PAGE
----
Are we seeing a resurgence of the multi-manager/fund-of-funds model? Recent mandates suggest the maturing of a once nascent sector, according to Shayla Walsmley

Investors have been questioning the real estate funds model in recent years. What implications does this have for the fund of funds (FoF) vehicles and multi-managers whose own business models are predicated on the health of the underlying fund market? Both FoFs and multi-managers have come in for criticism themselves, not least due to the double layer of fees they generate.

A survey by KPMG at MIPIM at the beginning of March found none of the investors polled had investments in either - nor did they intend to invest in them over the next five years.

But these results were based on responses from large institutional investors, including sovereign wealth funds. There has also been some evidence to suggest that the multi-manager/FoF is beginning to experience a resurgence.

A spate of new mandates, combined with launches from Aberdeen and upcoming funds from Morgan Stanley and Composition Capital, suggest there is life in the old models yet.

Back in November, Bayerische Versorgungs-kammer (BVK), the €53bn multi-sector Bavarian pension scheme for self-employed professionals, awarded a fund-of-funds mandate to UBS with an initial capital commitment of €500m. The mandate covers value-added and opportunistic exposure to niche sub-sectors such as hotels, including in emerging markets, and development projects.

In fact, says Tilman Hickl, managing director at UBS Real Estate, BVK considered the multi-manager model but opted for a FoF on the basis that a niche strategy required a significant degree of local expertise.

"Granularity is easier to find in funds of funds," he says. "BVK considered a multi-manager but opted for best in class - not one manager for North America but one manager for nursing homes on the west coast of North America."

In contrast, John Gellatly, head of Europe multi-manager at Aviva Investors, says appetite for FoFs is strongest among smaller clients looking for diversification or bespoke strategies. "It's targeted," he says.

Meanwhile, the multi-manager is undergoing a renaissance of its own. An €85m pan-European multi-manager mandate from the Texas Employees' Retirement System is among Aberdeen's recent wins - a sign, according to Jon Lekander, global head of indirect property at Aberdeen Asset Management, that US investors are poised to capitalise on a European recovery. Aberdeen adds the Texas mandate to an existing $2bn (€1.5bn) multi-manager business.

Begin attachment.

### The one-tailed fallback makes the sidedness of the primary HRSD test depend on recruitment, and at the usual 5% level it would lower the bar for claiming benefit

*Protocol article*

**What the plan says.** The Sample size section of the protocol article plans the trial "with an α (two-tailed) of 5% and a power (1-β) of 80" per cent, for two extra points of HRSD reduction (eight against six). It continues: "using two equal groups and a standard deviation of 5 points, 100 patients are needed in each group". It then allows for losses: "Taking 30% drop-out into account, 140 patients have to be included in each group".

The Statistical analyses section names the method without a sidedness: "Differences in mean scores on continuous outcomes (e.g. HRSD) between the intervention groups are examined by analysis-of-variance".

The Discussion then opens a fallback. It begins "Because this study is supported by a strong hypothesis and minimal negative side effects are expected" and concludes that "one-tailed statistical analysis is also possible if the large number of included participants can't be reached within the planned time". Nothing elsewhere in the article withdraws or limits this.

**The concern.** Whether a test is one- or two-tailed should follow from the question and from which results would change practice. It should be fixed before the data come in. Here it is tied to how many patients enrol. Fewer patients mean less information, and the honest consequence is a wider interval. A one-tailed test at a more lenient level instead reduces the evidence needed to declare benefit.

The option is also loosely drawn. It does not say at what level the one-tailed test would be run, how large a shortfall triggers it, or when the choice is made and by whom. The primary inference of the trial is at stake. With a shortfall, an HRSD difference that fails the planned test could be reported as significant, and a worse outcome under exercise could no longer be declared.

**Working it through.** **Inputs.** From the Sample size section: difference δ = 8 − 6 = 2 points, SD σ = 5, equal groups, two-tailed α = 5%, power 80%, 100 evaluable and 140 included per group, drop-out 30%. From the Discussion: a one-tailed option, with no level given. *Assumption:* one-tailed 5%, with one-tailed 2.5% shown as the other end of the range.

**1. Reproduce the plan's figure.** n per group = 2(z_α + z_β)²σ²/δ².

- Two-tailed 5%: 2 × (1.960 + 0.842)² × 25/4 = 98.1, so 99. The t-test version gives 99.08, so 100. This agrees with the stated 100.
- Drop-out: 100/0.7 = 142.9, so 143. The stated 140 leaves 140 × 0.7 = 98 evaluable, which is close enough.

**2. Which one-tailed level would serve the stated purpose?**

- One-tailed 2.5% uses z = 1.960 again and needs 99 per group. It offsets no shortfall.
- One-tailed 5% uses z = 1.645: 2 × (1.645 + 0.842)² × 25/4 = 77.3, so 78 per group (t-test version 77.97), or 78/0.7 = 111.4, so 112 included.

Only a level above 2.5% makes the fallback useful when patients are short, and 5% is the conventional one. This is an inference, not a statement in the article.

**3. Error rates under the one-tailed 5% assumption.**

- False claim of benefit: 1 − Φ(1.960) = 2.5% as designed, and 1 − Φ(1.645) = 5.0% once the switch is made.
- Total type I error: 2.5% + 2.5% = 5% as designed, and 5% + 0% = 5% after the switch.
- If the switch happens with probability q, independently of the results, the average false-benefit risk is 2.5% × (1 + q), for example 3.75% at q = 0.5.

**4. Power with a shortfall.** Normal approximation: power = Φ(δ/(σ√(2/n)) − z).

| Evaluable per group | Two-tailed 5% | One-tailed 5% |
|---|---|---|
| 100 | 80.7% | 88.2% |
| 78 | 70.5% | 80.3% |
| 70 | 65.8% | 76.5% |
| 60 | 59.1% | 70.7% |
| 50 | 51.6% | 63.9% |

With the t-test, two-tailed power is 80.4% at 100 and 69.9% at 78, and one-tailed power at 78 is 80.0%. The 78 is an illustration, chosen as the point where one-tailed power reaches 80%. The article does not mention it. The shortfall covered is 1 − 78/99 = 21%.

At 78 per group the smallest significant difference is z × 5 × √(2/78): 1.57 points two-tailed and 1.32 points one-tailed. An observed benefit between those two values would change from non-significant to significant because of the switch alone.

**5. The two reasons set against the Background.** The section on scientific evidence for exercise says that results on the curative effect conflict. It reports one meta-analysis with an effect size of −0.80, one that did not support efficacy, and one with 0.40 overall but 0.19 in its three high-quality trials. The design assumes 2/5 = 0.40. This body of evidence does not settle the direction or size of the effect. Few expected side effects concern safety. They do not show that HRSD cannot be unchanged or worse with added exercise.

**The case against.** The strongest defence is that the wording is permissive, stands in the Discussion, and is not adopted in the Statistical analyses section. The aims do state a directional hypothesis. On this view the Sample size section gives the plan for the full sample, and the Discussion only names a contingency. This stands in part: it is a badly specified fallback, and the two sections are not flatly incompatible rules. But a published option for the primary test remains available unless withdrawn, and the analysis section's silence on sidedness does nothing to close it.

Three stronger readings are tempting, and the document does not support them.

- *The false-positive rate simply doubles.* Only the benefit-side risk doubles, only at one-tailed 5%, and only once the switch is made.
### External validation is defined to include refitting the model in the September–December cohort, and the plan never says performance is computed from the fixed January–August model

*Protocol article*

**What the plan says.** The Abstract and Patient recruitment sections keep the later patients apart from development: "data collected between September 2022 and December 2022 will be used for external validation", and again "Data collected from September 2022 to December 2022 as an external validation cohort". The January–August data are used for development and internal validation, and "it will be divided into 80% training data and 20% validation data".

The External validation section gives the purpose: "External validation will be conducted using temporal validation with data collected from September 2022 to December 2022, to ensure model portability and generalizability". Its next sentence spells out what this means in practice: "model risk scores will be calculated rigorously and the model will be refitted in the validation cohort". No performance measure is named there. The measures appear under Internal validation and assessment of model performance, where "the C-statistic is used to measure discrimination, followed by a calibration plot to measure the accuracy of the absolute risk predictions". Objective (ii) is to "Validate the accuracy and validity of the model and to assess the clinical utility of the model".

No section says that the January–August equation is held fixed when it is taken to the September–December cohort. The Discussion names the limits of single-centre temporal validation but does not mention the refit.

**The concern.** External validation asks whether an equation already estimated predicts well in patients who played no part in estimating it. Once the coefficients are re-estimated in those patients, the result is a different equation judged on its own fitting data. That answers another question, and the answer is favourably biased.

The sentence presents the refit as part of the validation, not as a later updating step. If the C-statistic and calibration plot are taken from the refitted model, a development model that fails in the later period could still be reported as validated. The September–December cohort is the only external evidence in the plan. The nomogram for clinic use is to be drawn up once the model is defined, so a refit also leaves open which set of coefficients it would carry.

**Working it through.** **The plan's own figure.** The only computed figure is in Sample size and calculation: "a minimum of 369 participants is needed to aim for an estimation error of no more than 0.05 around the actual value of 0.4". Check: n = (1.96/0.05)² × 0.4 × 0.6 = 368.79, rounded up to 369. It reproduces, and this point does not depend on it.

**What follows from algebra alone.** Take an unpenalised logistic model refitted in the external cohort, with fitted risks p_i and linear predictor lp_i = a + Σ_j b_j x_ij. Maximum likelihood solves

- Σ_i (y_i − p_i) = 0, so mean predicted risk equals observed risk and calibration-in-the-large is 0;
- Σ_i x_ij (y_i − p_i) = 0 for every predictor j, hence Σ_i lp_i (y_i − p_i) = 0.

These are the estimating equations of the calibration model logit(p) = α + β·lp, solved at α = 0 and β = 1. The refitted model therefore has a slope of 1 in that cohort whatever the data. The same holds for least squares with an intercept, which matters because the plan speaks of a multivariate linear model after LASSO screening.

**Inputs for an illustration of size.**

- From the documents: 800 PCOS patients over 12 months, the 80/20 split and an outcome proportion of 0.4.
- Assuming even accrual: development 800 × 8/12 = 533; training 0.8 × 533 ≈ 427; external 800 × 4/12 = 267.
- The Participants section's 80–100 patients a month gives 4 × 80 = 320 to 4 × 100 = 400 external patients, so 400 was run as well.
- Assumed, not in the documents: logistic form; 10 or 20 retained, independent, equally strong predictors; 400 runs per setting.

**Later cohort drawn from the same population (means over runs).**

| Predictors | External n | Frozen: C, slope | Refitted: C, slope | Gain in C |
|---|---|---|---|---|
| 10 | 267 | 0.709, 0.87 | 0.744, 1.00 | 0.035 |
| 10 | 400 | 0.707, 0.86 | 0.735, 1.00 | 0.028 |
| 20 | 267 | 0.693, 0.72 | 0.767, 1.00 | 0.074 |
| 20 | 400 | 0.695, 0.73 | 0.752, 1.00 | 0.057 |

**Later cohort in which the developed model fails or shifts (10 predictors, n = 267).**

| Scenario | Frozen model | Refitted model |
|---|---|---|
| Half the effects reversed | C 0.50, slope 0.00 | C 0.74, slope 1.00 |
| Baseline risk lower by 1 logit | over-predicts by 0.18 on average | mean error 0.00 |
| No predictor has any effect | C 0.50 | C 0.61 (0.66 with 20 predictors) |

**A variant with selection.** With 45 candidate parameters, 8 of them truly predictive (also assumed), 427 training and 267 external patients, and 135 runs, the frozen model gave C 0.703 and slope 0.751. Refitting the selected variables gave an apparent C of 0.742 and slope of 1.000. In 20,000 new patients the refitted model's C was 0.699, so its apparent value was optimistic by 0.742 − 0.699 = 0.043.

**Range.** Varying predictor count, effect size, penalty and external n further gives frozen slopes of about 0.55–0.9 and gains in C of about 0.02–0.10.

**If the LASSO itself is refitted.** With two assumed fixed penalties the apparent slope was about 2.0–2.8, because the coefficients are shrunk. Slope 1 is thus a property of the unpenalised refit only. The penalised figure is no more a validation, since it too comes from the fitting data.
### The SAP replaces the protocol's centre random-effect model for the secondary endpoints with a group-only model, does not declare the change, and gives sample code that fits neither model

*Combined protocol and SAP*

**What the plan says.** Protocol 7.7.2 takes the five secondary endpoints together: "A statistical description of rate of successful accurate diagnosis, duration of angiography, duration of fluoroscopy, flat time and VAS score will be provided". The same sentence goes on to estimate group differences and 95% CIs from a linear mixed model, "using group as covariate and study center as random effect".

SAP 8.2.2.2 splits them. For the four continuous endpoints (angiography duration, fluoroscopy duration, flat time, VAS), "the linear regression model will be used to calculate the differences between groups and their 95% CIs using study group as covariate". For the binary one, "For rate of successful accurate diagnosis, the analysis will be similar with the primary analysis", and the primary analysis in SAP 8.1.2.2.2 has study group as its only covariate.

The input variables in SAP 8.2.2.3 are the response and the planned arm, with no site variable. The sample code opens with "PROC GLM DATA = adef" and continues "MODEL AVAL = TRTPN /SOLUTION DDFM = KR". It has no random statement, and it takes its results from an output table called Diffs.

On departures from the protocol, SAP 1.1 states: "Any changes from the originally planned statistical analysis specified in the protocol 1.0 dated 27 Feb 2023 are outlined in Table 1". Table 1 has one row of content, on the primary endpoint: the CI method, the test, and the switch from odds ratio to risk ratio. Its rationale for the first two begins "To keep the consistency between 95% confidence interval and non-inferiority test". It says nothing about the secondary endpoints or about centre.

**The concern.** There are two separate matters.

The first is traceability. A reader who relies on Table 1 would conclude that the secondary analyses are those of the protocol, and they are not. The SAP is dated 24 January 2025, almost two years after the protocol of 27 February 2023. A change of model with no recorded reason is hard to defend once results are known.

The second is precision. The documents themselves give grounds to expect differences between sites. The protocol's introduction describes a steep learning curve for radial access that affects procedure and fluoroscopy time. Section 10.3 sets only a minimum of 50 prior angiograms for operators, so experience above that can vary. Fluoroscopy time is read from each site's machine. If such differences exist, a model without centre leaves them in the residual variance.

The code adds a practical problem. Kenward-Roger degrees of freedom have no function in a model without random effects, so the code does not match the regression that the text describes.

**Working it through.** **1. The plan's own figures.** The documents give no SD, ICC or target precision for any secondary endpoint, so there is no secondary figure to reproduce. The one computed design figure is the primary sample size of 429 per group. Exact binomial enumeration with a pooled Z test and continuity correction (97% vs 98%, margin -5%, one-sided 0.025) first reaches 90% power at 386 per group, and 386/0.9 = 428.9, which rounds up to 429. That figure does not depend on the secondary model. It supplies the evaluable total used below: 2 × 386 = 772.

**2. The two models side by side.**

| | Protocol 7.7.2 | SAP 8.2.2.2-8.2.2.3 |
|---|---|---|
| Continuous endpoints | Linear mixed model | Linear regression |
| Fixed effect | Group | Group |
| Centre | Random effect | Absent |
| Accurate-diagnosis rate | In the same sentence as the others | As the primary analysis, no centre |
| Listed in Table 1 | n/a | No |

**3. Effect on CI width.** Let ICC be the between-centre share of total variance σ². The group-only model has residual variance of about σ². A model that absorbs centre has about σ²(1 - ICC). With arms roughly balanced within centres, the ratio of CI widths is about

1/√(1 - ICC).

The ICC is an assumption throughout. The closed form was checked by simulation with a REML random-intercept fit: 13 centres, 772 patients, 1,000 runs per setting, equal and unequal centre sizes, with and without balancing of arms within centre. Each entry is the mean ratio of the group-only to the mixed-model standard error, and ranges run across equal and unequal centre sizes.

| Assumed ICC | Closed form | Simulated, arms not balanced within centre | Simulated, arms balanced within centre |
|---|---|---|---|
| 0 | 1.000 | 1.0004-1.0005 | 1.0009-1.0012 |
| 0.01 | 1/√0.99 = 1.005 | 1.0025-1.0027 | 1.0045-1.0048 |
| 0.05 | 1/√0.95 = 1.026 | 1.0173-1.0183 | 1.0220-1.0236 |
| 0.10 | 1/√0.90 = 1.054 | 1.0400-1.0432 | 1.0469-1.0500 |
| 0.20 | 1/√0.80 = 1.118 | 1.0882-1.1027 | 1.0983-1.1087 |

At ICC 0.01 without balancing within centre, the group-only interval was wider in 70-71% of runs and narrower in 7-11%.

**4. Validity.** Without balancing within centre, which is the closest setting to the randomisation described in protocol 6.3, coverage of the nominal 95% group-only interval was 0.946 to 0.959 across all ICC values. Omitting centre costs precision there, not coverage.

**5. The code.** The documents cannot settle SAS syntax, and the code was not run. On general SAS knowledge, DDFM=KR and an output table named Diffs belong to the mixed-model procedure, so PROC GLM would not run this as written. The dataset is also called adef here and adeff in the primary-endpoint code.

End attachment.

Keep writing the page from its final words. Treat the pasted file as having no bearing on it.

According to Lekander, European investors in multi-manager funds tend to be learning the ropes with a view to eventually handling the investments themselves, but recognising that in Asian markets, for example, everything from the business culture to the macro-dynamics is different from European ones.

Another trend that seems to be emerging in the multi-manager and FoF sector is a move into non-fund investments. Composition Capital and Morgan Stanley are among the FoF managers raising vehicles.

Composition Capital, which is working on the launch of a third European FoF, has beefed up its internal staff over the past couple of years to exploit the potential offered by joint ventures and club deals. Morgan Stanley's FoF is understood to employ significant due diligence at the asset level, as well as the portfolio level, with detail and rigour the explicit differentiators.

What matters to investors is that the deals - whether they are new funds, funds on the secondary market, club deals or co-investments - give immediate exposure. "The key skill is the ability to underwrite not just the funds but the assets in those funds. It's a more demanding, higher-value offering," agrees Jeremy Plummer, head of global multi-manager at CBRE Global Investors.

Aberdeen is another FoF manager that has expanded beyond investing in traditional funds to clubs, joint ventures, secondaries and hybrid capital projects.

In April it announced the first closing of its third Asia-Pacific FoF, with $242m (€184.4m) raised over a nine-month period and an additional $230m in co-investment capital from some of the investors in the fund for exposure to the underlying structures.

Describing this additional capital as "a side-pocket of cash", senior investment specialist Chris van Beek said the opportunity to co-invest most often attracted investors familiar with the region who had done their homework.

This will not be the first time Aberdeen has stretched the structure beyond investment in specialist funds. For one of its earlier Asian FoFs, it formed its own Japanese residential joint venture with GE Capital after failing to find an existing vehicle with a strategy it deemed to be appropriate.